The Observer, Jan. 26 

A couple of years ago, Randy Newman stole our heart in Eureka Springs, sending us into a love-trance when he spoke-sang into the microphone, "I miss you." So of course The Observer headed to Fayetteville last weekend to see Newman perform in front of a full house at the Walton Arts Center. His voice didn't cooperate as usual, but hell, he's 67, and his hoarse "I miss you" did the trick anyway: We were his.

Now here's the thing. The Observer can't read music, doesn't know a flat from a sharp, but we love the piano, and boy do we love Randy Newman's piano. (Of course, we love his lyrics, too — if you don't cry to "Masterman and Baby J," you've got no soul.) We'd give anything to understand, and describe here, why his compositions are so remarkable.

Fortunately, afterward we heard a musical teen-ager we know who attended the concert observe, in awe, that Newman was playing in one key and singing in another. Her mother added that he was playing three against two (or was it four against three), which we think requires that you play faster with one hand than the other so the notes bump up against each other a certain way — she demonstrated later on her kitchen counter — and so we take her word for it that despite sounding easy, his piano playing isn't.

Frankly, we'd go see Randy Newman just sit in front of a piano while we listened to his music on an iPod, such are our feelings for him. Which made us think — why can't he come sit here? Why can't Little Rock have a stage that would fit the series of musicians and performers that the Walton Arts Center has? Robinson is far too big and the Rep stage too small. How delightful it would be. We'd let everybody see. ... Let's build a bigger one now.

The Observer was hanging around the opening ceremonies in the House chamber of the state Capitol a couple weeks ago. We did expect the pomp and circumstance, the much-ballyhooed speeches and all the political glad-handing that comes with such events. What we didn't expect was a performance by renowned singer-songwriter Billy Joe Shaver.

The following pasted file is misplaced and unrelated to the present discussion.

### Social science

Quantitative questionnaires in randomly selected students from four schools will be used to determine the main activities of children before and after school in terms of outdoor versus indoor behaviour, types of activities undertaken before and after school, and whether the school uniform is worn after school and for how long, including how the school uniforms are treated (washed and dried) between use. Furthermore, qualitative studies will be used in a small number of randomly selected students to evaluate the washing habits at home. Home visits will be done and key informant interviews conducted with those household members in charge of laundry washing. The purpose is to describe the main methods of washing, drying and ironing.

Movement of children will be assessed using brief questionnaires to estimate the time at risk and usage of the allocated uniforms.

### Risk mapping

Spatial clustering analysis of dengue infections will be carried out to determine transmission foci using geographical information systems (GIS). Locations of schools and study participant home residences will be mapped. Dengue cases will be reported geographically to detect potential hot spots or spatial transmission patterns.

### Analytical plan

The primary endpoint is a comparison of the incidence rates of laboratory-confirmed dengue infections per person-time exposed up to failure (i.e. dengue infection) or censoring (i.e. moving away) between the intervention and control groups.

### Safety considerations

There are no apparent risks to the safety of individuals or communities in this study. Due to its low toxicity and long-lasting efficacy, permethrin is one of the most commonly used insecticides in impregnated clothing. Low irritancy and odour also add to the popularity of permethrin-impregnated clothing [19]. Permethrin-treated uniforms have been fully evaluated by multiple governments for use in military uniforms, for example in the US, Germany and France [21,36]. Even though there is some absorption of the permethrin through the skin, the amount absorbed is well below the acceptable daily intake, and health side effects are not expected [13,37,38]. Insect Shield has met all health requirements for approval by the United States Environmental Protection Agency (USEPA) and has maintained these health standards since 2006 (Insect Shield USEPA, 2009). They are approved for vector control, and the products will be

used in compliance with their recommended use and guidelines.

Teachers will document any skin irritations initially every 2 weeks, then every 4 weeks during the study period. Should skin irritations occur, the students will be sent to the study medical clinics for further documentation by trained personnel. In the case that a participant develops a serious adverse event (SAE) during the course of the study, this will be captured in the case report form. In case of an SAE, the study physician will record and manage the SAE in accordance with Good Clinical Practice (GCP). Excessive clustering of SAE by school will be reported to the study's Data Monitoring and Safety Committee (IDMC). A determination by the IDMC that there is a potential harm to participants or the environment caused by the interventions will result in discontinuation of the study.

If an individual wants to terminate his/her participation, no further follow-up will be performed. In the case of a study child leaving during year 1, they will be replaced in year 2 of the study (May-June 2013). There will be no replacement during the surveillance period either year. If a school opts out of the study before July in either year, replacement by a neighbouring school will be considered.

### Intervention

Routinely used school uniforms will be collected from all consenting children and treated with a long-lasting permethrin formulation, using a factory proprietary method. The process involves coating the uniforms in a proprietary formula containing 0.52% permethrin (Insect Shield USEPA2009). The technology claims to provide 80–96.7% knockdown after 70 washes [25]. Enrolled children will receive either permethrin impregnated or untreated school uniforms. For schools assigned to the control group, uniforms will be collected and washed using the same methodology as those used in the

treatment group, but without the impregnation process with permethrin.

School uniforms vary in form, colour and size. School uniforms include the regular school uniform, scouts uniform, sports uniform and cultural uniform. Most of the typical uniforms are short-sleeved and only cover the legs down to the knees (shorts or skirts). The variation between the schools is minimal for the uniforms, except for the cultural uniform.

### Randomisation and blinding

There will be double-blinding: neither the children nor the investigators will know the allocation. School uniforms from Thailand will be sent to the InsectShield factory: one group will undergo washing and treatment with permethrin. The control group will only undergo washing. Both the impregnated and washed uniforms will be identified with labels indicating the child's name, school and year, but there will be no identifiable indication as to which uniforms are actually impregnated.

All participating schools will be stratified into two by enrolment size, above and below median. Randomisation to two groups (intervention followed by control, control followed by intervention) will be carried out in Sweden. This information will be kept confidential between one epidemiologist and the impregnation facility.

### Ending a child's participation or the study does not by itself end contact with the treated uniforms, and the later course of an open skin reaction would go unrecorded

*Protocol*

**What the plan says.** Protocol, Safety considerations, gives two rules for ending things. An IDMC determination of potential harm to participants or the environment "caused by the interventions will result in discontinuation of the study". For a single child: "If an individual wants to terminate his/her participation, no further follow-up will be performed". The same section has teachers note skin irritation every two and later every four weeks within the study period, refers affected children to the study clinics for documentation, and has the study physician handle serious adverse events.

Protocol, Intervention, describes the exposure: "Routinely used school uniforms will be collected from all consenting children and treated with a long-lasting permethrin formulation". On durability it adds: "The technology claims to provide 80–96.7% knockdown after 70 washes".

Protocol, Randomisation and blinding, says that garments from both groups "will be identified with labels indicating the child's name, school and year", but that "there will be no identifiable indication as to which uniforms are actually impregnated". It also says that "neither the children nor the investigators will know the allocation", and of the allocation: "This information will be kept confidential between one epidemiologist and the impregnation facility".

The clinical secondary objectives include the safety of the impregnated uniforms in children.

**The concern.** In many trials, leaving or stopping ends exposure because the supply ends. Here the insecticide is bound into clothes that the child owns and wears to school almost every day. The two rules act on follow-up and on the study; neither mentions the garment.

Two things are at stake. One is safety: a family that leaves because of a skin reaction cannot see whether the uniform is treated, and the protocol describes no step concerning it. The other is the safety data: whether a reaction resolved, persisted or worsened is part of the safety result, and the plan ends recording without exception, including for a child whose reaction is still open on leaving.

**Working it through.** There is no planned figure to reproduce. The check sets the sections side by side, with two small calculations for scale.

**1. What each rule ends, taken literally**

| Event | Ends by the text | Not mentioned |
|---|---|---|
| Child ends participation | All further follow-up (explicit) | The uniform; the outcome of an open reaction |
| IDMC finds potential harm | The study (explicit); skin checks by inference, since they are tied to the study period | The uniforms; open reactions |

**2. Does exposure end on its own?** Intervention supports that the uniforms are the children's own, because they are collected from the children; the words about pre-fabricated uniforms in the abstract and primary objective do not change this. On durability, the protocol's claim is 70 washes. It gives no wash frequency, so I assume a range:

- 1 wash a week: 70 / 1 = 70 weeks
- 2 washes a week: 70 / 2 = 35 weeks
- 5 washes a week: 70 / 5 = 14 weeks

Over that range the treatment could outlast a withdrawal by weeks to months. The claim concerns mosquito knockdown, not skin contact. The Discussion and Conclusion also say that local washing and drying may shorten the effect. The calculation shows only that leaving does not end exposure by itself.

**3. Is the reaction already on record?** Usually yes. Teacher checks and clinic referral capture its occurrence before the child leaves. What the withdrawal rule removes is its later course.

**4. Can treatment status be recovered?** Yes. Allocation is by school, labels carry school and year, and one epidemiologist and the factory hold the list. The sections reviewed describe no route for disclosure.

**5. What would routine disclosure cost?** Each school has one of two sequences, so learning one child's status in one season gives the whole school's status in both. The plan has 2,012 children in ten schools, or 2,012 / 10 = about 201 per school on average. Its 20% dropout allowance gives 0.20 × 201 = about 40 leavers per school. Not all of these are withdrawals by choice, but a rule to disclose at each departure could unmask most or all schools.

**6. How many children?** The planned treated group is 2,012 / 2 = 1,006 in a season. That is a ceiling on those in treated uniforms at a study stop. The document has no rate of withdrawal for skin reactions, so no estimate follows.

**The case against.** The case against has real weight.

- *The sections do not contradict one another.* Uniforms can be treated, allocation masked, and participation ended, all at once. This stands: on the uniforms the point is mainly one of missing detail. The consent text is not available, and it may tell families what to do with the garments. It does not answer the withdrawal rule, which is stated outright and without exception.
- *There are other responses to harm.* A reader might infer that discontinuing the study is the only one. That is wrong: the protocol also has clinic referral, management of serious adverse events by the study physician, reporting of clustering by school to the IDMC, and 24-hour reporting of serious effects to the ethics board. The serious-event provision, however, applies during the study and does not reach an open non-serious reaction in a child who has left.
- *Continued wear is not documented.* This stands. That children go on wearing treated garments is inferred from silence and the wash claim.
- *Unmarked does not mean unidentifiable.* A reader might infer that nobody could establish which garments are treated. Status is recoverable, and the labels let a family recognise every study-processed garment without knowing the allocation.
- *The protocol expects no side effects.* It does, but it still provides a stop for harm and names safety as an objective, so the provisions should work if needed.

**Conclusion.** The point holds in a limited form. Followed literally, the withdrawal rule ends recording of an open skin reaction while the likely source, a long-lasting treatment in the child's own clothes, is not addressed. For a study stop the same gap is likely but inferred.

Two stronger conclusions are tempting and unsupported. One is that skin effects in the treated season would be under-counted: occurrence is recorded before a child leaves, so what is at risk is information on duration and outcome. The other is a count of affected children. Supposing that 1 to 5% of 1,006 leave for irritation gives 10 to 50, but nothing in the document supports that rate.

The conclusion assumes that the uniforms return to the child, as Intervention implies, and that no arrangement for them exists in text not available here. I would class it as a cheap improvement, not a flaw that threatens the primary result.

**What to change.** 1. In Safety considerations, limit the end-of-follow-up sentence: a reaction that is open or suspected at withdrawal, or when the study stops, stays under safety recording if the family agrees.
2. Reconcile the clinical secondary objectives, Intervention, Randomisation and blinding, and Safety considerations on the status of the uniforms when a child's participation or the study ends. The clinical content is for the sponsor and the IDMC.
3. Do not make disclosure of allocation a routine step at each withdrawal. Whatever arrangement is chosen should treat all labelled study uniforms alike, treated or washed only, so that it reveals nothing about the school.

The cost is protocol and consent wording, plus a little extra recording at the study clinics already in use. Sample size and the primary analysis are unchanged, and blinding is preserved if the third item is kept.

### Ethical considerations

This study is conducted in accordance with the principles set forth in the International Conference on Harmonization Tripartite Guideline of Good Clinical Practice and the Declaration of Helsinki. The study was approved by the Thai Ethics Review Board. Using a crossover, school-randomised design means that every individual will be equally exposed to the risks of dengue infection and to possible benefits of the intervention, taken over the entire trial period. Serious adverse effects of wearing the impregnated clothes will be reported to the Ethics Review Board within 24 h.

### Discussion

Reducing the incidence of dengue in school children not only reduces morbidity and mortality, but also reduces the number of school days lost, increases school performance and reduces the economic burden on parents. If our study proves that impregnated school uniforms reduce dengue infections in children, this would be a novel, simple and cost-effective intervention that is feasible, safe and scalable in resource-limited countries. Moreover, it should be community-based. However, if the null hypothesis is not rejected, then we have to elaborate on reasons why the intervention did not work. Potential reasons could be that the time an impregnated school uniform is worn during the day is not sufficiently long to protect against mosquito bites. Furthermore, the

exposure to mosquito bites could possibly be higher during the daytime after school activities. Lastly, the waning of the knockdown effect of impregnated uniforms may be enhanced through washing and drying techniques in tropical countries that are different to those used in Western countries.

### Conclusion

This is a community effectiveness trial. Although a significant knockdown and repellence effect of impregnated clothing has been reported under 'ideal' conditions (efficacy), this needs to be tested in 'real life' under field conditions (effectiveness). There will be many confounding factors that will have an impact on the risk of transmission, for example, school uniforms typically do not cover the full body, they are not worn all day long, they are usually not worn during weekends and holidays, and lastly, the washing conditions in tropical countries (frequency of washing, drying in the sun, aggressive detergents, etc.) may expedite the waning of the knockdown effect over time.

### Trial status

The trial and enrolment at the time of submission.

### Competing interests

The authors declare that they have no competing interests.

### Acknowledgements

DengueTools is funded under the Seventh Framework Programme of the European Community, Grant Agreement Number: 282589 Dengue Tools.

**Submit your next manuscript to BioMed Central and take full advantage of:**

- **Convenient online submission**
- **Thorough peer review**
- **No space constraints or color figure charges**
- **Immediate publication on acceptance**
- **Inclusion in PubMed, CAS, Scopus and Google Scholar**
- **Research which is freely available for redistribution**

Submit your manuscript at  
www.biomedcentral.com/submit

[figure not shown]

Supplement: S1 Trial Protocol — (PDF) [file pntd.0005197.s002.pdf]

Standing in front of all the members of the Arkansas House of Representatives, Shaver treated those in attendance to the national anthem as well as a few tunes of his own.

With his long, wispy, gray hair tucked behind his ears and wearing a dusty brown leather jacket, white buttoned-down shirt and bolo tie, Shaver looked a little out of place but made every one feel right at home — and even got a few laughs — when he sang "The Get-Go," which included the lyrics, "Politicians make promises that they can't keep." After a couple of verses, Shaver stumbled and forgot a couple of the words. He stopped singing, telling the representatives, "You don't want to hear the rest of that one."

What is it about this time of year that gets us so blue? We guess it's because it's the in-between time, after the colored lights and tinsel of Christmas and the revelry of New Year's, but well before the first green of golden spring. We suspect it might be lack of sunlight, or maybe it's just the way the cold knifes through these old bones in a way that it never did when we were 20 or 30. Climate change must be for real, because our body tells us that winter is a lot more chilly than it was back in our ruddy youth. Or maybe it's just because we don't drink as much whiskey as we did back then. Still, short of moving to south Florida to warm up or north Minnesota to just go ahead and let Jack Frost put us out of our ever-lovin' misery, there's not a lot we can do except grin and bear it for the next few months as the days slowly get longer and the days get warmer, until finally the whole green world suddenly bursts forth in that riotous explosion that still manages to surprise and thrill the hell out of us, even though it happens every blessed year.


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